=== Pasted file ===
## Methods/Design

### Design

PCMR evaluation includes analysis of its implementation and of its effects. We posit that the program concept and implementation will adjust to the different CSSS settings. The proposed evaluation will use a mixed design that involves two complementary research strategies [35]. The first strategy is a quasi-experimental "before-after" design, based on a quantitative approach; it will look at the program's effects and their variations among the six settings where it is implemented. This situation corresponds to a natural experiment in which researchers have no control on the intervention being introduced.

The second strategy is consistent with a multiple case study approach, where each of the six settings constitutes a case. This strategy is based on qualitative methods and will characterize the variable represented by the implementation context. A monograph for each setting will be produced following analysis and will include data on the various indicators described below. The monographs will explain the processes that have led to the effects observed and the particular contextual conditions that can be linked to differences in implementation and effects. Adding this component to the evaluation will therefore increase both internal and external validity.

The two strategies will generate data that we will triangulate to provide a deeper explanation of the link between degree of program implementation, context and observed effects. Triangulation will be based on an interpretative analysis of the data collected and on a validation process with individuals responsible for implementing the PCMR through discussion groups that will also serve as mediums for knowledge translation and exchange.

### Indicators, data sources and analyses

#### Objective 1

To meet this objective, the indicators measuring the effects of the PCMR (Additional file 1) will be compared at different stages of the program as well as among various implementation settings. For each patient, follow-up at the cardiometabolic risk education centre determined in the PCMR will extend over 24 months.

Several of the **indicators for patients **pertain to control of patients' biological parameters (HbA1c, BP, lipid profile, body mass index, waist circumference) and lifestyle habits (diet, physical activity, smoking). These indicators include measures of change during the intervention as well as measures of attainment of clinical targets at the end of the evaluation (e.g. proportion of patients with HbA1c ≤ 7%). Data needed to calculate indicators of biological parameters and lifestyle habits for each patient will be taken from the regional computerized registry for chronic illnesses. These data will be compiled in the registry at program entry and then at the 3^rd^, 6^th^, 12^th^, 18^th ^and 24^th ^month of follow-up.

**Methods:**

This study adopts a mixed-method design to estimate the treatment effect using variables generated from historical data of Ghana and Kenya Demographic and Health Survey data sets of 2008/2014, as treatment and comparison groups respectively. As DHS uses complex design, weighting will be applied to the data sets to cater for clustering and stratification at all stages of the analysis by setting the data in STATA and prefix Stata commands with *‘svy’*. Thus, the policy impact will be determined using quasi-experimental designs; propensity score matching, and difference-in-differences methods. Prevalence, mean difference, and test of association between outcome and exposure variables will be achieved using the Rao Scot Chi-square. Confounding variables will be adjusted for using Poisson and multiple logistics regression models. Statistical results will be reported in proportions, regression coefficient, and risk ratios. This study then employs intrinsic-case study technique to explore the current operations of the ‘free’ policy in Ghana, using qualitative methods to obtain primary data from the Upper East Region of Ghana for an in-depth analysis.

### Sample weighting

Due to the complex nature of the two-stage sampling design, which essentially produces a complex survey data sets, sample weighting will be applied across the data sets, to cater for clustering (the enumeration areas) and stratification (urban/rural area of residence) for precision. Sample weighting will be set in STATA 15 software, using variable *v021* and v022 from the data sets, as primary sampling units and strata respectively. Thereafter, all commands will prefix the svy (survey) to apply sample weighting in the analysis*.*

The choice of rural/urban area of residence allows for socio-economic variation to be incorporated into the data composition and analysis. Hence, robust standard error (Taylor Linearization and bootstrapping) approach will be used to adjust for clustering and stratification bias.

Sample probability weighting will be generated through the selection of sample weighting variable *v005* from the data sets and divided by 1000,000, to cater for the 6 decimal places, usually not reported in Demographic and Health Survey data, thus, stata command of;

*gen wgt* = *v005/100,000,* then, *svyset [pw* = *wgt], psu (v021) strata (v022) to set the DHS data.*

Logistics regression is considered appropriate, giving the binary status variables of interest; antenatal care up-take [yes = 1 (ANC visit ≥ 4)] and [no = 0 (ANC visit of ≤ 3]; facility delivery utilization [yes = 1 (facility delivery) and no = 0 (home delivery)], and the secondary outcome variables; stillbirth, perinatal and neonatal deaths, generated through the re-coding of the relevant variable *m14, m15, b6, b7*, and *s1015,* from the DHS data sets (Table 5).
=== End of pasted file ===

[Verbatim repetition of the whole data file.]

## Methods/Design

### Design

PCMR evaluation includes analysis of its implementation and of its effects. We posit that the program concept and implementation will adjust to the different CSSS settings. The proposed evaluation will use a mixed design that involves two complementary research strategies [35]. The first strategy is a quasi-experimental "before-after" design, based on a quantitative approach; it will look at the program's effects and their variations among the six settings where it is implemented. This situation corresponds to a natural experiment in which researchers have no control on the intervention being introduced.

The second strategy is consistent with a multiple case study approach, where each of the six settings constitutes a case. This strategy is based on qualitative methods and will characterize the variable represented by the implementation context. A monograph for each setting will be produced following analysis and will include data on the various indicators described below. The monographs will explain the processes that have led to the effects observed and the particular contextual conditions that can be linked to differences in implementation and effects. Adding this component to the evaluation will therefore increase both internal and external validity.

The two strategies will generate data that we will triangulate to provide a deeper explanation of the link between degree of program implementation, context and observed effects. Triangulation will be based on an interpretative analysis of the data collected and on a validation process with individuals responsible for implementing the PCMR through discussion groups that will also serve as mediums for knowledge translation and exchange.

### Indicators, data sources and analyses

#### Objective 1

To meet this objective, the indicators measuring the effects of the PCMR (Additional file 1) will be compared at different stages of the program as well as among various implementation settings. For each patient, follow-up at the cardiometabolic risk education centre determined in the PCMR will extend over 24 months.

Several of the **indicators for patients **pertain to control of patients' biological parameters (HbA1c, BP, lipid profile, body mass index, waist circumference) and lifestyle habits (diet, physical activity, smoking). These indicators include measures of change during the intervention as well as measures of attainment of clinical targets at the end of the evaluation (e.g. proportion of patients with HbA1c ≤ 7%). Data needed to calculate indicators of biological parameters and lifestyle habits for each patient will be taken from the regional computerized registry for chronic illnesses. These data will be compiled in the registry at program entry and then at the 3^rd^, 6^th^, 12^th^, 18^th ^and 24^th ^month of follow-up.

**Methods:**

This study adopts a mixed-method design to estimate the treatment effect using variables generated from historical data of Ghana and Kenya Demographic and Health Survey data sets of 2008/2014, as treatment and comparison groups respectively. As DHS uses complex design, weighting will be applied to the data sets to cater for clustering and stratification at all stages of the analysis by setting the data in STATA and prefix Stata commands with *‘svy’*. Thus, the policy impact will be determined using quasi-experimental designs; propensity score matching, and difference-in-differences methods. Prevalence, mean difference, and test of association between outcome and exposure variables will be achieved using the Rao Scot Chi-square. Confounding variables will be adjusted for using Poisson and multiple logistics regression models. Statistical results will be reported in proportions, regression coefficient, and risk ratios. This study then employs intrinsic-case study technique to explore the current operations of the ‘free’ policy in Ghana, using qualitative methods to obtain primary data from the Upper East Region of Ghana for an in-depth analysis.

### Sample weighting

Due to the complex nature of the two-stage sampling design, which essentially produces a complex survey data sets, sample weighting will be applied across the data sets, to cater for clustering (the enumeration areas) and stratification (urban/rural area of residence) for precision. Sample weighting will be set in STATA 15 software, using variable *v021* and v022 from the data sets, as primary sampling units and strata respectively. Thereafter, all commands will prefix the svy (survey) to apply sample weighting in the analysis*.*

The choice of rural/urban area of residence allows for socio-economic variation to be incorporated into the data composition and analysis. Hence, robust standard error (Taylor Linearization and bootstrapping) approach will be used to adjust for clustering and stratification bias.

Sample probability weighting will be generated through the selection of sample weighting variable *v005* from the data sets and divided by 1000,000, to cater for the 6 decimal places, usually not reported in Demographic and Health Survey data, thus, stata command of;

*gen wgt* = *v005/100,000,* then, *svyset [pw* = *wgt], psu (v021) strata (v022) to set the DHS data.*

Logistics regression is considered appropriate, giving the binary status variables of interest; antenatal care up-take [yes = 1 (ANC visit ≥ 4)] and [no = 0 (ANC visit of ≤ 3]; facility delivery utilization [yes = 1 (facility delivery) and no = 0 (home delivery)], and the secondary outcome variables; stillbirth, perinatal and neonatal deaths, generated through the re-coding of the relevant variable *m14, m15, b6, b7*, and *s1015,* from the DHS data sets (Table 5).